At least one council member is concerned about the possibility of somehow triggering a default: & quot;My priority is I don't want to see the city's bond rating threatened, & quot; says Cherie Rodgers, who joined the council just a week after the pivotal January, 1997, decision.
But how to stay out of default may be a moot point, as the PPDA expects the garage to be in technical default all this year. In the world of bonds, technical default is when you are losing money but you can still, somehow, make your payments; true default is when you can no longer make your payments. Despite the relatively soft blow of losing $16,000 between September and December of 1999 (not the $150,000 that made its way into some media reports), Novak says the PPDA expects the garage to lose a much as $150,000 per month for the foreseeable future.
The bond payments are made twice a year, in February and August, and the one made just this week was the last that relied on money that was built into the bond issue to cover the first few payments. Now the garage is on its own, and the August payment looms as the day of reckoning.
Some don't see things so darkly and say the best thing for the council and the city to do is stay the course and hope that enough cars materialize to grow the garage's revenues out of their current shortfall. But Novak and Koegen seem to think that it's time to admit that the original plan isn't working and consider refinancing the bonds, thereby making the payments a little easier to swallow. Beyond the obvious financial concerns, one of the key reasons Novak cites for considering such a move is to possibly remove the parking meter guarantee from the deal altogether. His motivation, he says, has as much to do with politics as it does with money.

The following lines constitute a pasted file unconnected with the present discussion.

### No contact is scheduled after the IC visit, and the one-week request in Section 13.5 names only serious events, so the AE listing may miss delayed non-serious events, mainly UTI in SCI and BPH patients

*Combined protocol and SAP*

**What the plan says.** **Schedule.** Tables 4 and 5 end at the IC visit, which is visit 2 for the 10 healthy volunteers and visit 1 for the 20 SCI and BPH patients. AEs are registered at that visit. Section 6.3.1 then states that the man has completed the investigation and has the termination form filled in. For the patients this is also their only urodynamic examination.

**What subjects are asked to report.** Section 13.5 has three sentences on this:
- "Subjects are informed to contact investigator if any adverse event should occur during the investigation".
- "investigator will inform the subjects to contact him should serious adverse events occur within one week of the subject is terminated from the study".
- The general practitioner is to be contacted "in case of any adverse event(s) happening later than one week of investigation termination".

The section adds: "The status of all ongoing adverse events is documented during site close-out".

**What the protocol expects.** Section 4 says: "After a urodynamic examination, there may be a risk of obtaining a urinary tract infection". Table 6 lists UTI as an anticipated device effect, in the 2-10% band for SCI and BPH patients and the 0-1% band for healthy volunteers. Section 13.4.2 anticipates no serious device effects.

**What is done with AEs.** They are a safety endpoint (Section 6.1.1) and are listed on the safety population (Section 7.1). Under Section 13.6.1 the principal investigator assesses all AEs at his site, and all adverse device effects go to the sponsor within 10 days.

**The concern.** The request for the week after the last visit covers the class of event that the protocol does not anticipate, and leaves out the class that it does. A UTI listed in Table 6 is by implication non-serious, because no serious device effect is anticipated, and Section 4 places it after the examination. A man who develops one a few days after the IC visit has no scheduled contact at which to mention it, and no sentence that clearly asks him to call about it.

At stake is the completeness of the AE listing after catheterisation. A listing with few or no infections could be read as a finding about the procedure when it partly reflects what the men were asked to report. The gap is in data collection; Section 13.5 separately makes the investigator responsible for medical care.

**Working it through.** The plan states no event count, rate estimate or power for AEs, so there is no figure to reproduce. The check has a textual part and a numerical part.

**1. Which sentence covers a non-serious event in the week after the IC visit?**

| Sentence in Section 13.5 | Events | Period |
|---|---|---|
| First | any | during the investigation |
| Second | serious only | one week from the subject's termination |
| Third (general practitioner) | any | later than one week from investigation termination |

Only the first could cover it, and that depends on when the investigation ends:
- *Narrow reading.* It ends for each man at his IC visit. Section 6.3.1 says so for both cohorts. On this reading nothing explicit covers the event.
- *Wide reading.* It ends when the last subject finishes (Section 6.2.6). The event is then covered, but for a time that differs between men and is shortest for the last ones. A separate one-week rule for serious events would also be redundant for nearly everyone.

& quot;If we don't solve this thing before the next election, every budding young politician will see downtown projects as toxic, & quot; predicts Novak.
Indeed, the parking garage issue has already played a part in consuming a handful of local political careers, including Geraghty's.
Whatever the motivation, conventional wisdom says refinancing, if it's even possible, will cost the city a bundle (albeit over time) from higher interest rates and additional fees and commissions (costs that might be avoided if the right kind of buyer could be found for the new bonds).
Koegen says right now he doesn't know how expensive refinancing could be, but he wants to have the PPDA (with money the city loaned it on Monday night) study the issue. To do that, Novak and Koegen are expected to hire some of the nation's top consultants - Lehman Brothers and Keyser Marston, so far - to give any financing plan that may emerge a sterling pedigree (ostensibly to counteract any bad publicity the overall project has generated). They seem to be operating with a great deal of urgency, suggesting they see no future for the garage if the wait-and-see approach prevails.
While any decision to refinance the bonds that may come in the next few months could offer salvation to the garage - and all it represents, most importantly the city's commitment to keeping downtown Spokane vital - it would also, by definition, be an admission that the original plan was a failure. Deciding to redo the entire deal would provide the final proof that, for whatever reason (a flawed Walker Study, overzealous boosterism), the city failed, proclamations of due diligence notwithstanding, to deliver on promises it made to its citizens when it went into the parking business. F
The River Park Square parking garage's failure to thrive is better understood by looking at its monthly expenses. Public Parking Development Authority (PPDA) officials estimate that the garage will bring in about $120,000 per month at least until the second phase of the mall is open and more shoppers start using the garage: